While the exact beginnings of golf have faded into history, it’s widely acknowledged that the evolution of modern golf birthed in Scotland during the Middle Ages. There is evidence of games bearing striking resemblances to golf, with origins dating back to the late 13th century. Nevertheless, the version of the game upon which modern golf is founded gained popularity in the 16th century. As a matter of fact, a number of the most ancient golf courses included in this compilation can trace their origins back to this particular era.
Let’s take a tour of some of these centuries old spots below.
Scotscraig Golf Course – Tayport, Fife, Scotland, 1817
Established in 1817 by select St. Andrews Society of Golfers members, who later evolved into the Royal and Ancient Golf Club, it is positioned merely ten miles away from St Andrews, offering a strategic geographical proximity.
The precise duration of the club’s engagement in golfing activities within the region remains uncertain, yet the original Scotscraig Golf Course featured just six holes. Originally situated within the confines of the Garpit racecourse, vestiges of the racecourse’s former layout can still be discerned.
Scotscraig is not positioned directly alongside the coastline, thus it’s not classified as a traditional links course. The presence of ample heather and gorse across the course makes it as a fascinating blend of links and heathland elements.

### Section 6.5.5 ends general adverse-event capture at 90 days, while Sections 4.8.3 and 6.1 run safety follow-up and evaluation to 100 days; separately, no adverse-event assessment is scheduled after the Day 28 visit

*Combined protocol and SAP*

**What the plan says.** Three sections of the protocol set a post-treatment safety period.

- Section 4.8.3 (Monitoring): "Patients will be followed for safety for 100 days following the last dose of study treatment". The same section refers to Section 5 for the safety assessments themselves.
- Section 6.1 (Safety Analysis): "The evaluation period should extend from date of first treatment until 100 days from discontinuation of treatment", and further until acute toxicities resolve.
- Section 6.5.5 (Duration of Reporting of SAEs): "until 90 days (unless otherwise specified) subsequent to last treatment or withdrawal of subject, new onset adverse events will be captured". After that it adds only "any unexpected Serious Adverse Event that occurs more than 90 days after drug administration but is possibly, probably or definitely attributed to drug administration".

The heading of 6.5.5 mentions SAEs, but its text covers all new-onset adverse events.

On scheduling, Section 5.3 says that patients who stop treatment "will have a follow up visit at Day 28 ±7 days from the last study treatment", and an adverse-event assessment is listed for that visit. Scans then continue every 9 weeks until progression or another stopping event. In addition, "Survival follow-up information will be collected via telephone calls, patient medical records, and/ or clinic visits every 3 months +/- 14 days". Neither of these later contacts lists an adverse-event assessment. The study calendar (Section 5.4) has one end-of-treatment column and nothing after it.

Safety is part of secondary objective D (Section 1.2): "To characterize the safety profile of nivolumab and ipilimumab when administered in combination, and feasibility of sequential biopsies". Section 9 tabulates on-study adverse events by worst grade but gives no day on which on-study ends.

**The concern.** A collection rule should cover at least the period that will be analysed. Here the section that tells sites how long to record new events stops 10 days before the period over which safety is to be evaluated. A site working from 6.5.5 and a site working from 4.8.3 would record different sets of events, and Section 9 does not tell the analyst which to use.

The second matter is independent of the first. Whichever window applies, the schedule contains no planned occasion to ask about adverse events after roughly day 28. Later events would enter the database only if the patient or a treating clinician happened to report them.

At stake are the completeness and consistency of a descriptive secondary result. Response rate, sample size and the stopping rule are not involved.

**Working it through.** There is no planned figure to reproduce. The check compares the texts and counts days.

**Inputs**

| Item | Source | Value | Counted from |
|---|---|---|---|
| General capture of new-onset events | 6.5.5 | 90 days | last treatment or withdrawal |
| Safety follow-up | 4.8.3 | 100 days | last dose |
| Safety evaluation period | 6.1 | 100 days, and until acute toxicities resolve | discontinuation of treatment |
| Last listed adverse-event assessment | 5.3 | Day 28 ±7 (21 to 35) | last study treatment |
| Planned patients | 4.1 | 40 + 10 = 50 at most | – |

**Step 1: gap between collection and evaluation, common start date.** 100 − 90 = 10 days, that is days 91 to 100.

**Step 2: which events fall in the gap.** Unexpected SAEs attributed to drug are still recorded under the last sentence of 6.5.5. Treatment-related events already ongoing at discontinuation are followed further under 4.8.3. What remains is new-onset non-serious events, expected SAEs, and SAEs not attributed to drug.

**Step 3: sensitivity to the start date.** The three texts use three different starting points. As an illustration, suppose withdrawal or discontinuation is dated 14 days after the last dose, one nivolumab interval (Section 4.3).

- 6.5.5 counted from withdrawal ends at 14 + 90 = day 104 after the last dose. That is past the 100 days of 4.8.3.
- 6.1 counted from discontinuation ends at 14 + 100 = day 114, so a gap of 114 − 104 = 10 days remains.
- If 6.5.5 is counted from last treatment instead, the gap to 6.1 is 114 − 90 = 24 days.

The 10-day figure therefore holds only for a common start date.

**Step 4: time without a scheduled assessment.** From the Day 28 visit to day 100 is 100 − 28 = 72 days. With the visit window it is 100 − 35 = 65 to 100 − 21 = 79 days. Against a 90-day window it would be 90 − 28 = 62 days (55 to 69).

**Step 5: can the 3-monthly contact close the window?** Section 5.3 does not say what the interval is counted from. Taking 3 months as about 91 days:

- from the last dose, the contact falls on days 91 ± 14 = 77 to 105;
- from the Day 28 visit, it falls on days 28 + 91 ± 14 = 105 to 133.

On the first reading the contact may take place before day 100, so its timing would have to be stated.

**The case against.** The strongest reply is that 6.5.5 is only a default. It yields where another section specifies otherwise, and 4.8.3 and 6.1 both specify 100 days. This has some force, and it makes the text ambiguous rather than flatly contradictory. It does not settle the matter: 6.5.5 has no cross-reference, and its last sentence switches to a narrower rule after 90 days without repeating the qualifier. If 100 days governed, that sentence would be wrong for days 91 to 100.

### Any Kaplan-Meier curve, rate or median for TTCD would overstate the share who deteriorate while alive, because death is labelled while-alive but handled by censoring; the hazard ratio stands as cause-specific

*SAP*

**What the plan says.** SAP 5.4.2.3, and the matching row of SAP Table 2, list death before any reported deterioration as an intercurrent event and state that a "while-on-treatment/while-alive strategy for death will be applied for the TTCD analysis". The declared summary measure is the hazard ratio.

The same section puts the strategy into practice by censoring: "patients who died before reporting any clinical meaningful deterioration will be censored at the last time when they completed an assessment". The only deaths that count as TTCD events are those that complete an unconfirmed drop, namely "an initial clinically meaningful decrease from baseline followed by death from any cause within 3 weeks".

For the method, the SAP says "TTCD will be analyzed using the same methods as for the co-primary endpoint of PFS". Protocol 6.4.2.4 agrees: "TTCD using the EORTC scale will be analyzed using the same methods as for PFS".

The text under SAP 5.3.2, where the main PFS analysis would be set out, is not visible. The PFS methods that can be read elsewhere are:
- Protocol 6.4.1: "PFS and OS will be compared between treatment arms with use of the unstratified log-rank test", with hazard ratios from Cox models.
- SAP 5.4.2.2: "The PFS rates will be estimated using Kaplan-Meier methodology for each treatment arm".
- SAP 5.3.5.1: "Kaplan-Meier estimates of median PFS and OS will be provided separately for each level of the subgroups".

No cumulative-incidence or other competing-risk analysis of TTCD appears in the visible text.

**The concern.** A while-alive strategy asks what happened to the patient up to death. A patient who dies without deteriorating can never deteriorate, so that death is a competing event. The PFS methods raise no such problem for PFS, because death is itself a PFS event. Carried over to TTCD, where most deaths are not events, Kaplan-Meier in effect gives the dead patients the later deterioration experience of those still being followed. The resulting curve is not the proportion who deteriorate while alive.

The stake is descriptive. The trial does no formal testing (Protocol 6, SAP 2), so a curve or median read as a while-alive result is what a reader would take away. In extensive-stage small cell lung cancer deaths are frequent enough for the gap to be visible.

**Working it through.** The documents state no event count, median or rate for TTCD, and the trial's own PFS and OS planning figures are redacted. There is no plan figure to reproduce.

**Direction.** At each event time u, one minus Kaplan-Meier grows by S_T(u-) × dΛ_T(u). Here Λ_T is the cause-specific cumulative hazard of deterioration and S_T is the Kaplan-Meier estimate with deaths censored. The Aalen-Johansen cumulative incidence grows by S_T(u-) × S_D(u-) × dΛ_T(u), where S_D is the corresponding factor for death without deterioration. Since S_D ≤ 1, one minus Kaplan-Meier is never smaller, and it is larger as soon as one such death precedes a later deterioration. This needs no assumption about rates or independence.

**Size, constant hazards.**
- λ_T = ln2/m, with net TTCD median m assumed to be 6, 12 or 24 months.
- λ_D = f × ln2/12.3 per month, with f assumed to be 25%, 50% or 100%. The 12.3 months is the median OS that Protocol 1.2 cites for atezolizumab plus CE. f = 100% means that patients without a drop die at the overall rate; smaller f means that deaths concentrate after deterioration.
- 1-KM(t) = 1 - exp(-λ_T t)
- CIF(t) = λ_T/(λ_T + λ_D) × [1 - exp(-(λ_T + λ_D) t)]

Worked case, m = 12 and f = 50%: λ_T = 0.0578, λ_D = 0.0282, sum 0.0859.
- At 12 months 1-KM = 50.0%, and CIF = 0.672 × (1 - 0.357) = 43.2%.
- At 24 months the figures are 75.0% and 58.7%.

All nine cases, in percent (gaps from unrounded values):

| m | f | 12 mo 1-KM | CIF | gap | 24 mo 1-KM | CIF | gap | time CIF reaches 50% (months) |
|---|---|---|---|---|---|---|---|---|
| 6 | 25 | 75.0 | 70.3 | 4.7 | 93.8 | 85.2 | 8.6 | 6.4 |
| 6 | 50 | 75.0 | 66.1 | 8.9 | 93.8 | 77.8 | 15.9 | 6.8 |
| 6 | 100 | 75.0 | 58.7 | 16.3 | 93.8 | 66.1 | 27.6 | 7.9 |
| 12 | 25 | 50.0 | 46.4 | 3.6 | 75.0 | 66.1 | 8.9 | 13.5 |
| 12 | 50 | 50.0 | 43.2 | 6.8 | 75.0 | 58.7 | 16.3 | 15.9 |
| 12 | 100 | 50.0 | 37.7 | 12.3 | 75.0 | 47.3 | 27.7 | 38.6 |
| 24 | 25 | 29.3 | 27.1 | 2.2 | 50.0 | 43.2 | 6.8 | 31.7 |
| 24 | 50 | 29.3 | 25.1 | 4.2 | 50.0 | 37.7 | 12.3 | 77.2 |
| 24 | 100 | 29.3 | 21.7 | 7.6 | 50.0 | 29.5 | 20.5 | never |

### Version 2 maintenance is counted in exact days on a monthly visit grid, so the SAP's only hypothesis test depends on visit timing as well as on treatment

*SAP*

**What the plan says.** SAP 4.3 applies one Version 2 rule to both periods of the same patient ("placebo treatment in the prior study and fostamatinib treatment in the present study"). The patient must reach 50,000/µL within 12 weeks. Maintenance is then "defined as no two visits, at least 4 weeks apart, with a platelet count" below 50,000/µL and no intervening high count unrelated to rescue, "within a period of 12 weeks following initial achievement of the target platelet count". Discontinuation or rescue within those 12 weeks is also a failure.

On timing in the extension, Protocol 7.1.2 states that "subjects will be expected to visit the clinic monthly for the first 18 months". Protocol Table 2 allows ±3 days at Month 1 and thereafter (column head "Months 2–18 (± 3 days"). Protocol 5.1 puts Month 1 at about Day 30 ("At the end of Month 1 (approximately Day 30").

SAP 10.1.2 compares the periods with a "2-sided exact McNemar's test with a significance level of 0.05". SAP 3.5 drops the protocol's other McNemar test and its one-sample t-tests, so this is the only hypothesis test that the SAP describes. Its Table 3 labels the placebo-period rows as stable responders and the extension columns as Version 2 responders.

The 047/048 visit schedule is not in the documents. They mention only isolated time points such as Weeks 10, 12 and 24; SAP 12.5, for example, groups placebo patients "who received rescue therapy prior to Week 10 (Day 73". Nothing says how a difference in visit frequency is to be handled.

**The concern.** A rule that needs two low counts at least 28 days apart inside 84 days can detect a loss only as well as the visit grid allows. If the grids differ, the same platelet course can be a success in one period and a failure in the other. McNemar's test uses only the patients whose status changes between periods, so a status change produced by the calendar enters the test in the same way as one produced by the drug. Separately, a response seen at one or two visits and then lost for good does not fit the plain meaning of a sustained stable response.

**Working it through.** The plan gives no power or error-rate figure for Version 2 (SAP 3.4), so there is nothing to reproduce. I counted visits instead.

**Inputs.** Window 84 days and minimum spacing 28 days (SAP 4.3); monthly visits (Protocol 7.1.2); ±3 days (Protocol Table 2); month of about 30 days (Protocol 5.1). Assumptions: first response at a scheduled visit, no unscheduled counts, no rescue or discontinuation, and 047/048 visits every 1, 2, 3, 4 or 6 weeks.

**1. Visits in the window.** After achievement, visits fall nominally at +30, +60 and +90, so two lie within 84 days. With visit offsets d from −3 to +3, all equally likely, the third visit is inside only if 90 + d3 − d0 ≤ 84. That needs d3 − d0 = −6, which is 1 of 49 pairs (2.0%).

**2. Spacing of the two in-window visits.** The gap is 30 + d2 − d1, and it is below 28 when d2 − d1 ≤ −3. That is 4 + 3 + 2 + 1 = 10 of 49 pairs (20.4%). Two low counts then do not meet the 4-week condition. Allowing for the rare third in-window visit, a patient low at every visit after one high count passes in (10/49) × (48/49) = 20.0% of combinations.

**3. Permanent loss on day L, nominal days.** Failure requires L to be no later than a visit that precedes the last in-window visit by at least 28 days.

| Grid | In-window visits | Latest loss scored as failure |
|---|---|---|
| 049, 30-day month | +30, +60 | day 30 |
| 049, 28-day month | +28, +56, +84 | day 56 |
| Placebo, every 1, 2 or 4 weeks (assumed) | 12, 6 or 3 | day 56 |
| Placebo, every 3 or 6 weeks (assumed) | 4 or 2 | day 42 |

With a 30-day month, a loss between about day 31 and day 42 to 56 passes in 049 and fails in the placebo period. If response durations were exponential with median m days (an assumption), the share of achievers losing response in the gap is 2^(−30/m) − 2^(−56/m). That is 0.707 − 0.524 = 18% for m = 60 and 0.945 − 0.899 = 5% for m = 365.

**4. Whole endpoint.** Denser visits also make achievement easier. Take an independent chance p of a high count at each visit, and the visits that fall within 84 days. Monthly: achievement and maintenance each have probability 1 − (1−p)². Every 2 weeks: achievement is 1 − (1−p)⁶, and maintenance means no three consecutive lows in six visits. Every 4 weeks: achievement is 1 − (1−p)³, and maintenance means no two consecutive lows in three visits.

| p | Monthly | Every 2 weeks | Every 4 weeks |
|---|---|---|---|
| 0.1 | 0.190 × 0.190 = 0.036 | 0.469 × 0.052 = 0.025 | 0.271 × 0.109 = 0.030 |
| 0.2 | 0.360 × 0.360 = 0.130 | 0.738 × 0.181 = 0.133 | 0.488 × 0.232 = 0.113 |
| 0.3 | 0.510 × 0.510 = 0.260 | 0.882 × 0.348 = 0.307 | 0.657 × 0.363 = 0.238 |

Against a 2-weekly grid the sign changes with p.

Kinghorn Golf Course – Kinghorn, Fife, Scotland, 1812
Despite the formal establishment of the modern Kinghorn Golf Course in 1887, recent discovery of a letter has unveiled evidence of golf being played on the Kinghorn links as early as 1812. This letter has shed light on the fact that the land procured by the Kinghorn Council in 1886 for constructing the current course had been utilized by golfers for a considerable span of time prior.
The inaugural 9-hole layout of the Kinghorn course was meticulously devised by Old Tom Morris. The Council took steps to augment the course’s expanse in 1909 by acquiring additional land, leading to the incorporation of nine more holes.
Kingsbarns Golf Links – Fife, Scotland, 1793
Dating back to at least 1793, the Kingsbarns Golf Links was initially known as the Cambo Links. However, its operation by the Kingsbarns Golfing Society ceased in 1850, with the land repurposed as farmland.
After a hiatus, the Kingsbarns Golf Club and the links were revived in 1922, with Scottish pro golfer Willie Auchterlonie designing the course near Kingsbarns Bay. Despite a closure during World War II, efforts to establish the present Kingsbarns Golf Links commenced in November 1997, leading to its reopening in 2000.
Royal Aberdeen Golf Club – Aberdeen, Scotland, 1780
The Championship Links at Royal Aberdeen, a renowned tournament host, has seen enhancements from golf design legends like James Braid and Donald Steel. It offers prime raw links golf experience. With nine holes leading away from the clubhouse and the return journey on the back nine, the course affords views of Aberdeen city. It encompasses quintessential links elements such as challenging rough, imposing sand dunes, and exposure to the elements.
Fortrose & Rosemarkie Golf Course – Iverness, Scotland, 1702
While golf’s presence in Scotland traces back to the 15th century, the earliest recorded instance of the sport being played in the Scottish Highlands dates to 1702 in Chanonry, now Fortrose. The game’s popularity in the region surged, leading to the establishment of the first Fortrose Golf Society by 1793.